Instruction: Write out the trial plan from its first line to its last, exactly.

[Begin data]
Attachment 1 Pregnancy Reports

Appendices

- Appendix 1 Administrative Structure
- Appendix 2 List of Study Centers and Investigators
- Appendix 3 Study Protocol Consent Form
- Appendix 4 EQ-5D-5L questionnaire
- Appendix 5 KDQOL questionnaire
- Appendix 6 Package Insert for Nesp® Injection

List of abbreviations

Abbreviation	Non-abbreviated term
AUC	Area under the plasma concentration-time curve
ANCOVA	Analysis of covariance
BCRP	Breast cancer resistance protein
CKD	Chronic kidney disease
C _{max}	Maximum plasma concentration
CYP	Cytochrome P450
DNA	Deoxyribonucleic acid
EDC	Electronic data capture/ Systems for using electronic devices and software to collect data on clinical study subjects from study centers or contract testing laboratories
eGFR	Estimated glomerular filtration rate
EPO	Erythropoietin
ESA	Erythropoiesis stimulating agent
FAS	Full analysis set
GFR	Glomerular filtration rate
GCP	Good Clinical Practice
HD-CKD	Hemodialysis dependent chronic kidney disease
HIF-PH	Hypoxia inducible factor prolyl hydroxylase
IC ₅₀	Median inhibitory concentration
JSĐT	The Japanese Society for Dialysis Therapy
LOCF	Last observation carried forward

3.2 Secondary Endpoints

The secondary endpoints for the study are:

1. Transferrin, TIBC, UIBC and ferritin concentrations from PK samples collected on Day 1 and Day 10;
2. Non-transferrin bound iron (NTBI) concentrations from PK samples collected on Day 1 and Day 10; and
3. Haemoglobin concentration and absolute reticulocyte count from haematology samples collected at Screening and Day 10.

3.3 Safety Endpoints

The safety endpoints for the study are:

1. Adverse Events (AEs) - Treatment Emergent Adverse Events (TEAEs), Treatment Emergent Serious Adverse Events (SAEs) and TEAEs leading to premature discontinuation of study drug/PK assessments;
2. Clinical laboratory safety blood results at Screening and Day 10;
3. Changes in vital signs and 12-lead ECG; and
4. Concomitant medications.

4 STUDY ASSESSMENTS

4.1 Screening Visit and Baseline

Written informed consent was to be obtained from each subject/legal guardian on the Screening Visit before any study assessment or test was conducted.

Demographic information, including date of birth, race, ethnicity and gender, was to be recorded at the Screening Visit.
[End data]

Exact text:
Attachment 1 Pregnancy Reports

Appendices

- Appendix 1 Administrative Structure
- Appendix 2 List of Study Centers and Investigators
- Appendix 3 Study Protocol Consent Form
- Appendix 4 EQ-5D-5L questionnaire
- Appendix 5 KDQOL questionnaire
- Appendix 6 Package Insert for Nesp® Injection

List of abbreviations

Abbreviation	Non-abbreviated term
AUC	Area under the plasma concentration-time curve
ANCOVA	Analysis of covariance
BCRP	Breast cancer resistance protein
CKD	Chronic kidney disease
C _{max}	Maximum plasma concentration
CYP	Cytochrome P450
DNA	Deoxyribonucleic acid
EDC	Electronic data capture/ Systems for using electronic devices and software to collect data on clinical study subjects from study centers or contract testing laboratories
eGFR	Estimated glomerular filtration rate
EPO	Erythropoietin
ESA	Erythropoiesis stimulating agent
FAS	Full analysis set
GFR	Glomerular filtration rate
GCP	Good Clinical Practice
HD-CKD	Hemodialysis dependent chronic kidney disease
HIF-PH	Hypoxia inducible factor prolyl hydroxylase
IC ₅₀	Median inhibitory concentration
JSĐT	The Japanese Society for Dialysis Therapy
LOCF	Last observation carried forward

3.2 Secondary Endpoints

The secondary endpoints for the study are:

1. Transferrin, TIBC, UIBC and ferritin concentrations from PK samples collected on Day 1 and Day 10;
2. Non-transferrin bound iron (NTBI) concentrations from PK samples collected on Day 1 and Day 10; and
3. Haemoglobin concentration and absolute reticulocyte count from haematology samples collected at Screening and Day 10.

3.3 Safety Endpoints

The safety endpoints for the study are:

1. Adverse Events (AEs) - Treatment Emergent Adverse Events (TEAEs), Treatment Emergent Serious Adverse Events (SAEs) and TEAEs leading to premature discontinuation of study drug/PK assessments;
2. Clinical laboratory safety blood results at Screening and Day 10;
3. Changes in vital signs and 12-lead ECG; and
4. Concomitant medications.

4 STUDY ASSESSMENTS

4.1 Screening Visit and Baseline

Written informed consent was to be obtained from each subject/legal guardian on the Screening Visit before any study assessment or test was conducted.

Demographic information, including date of birth, race, ethnicity and gender, was to be recorded at the Screening Visit.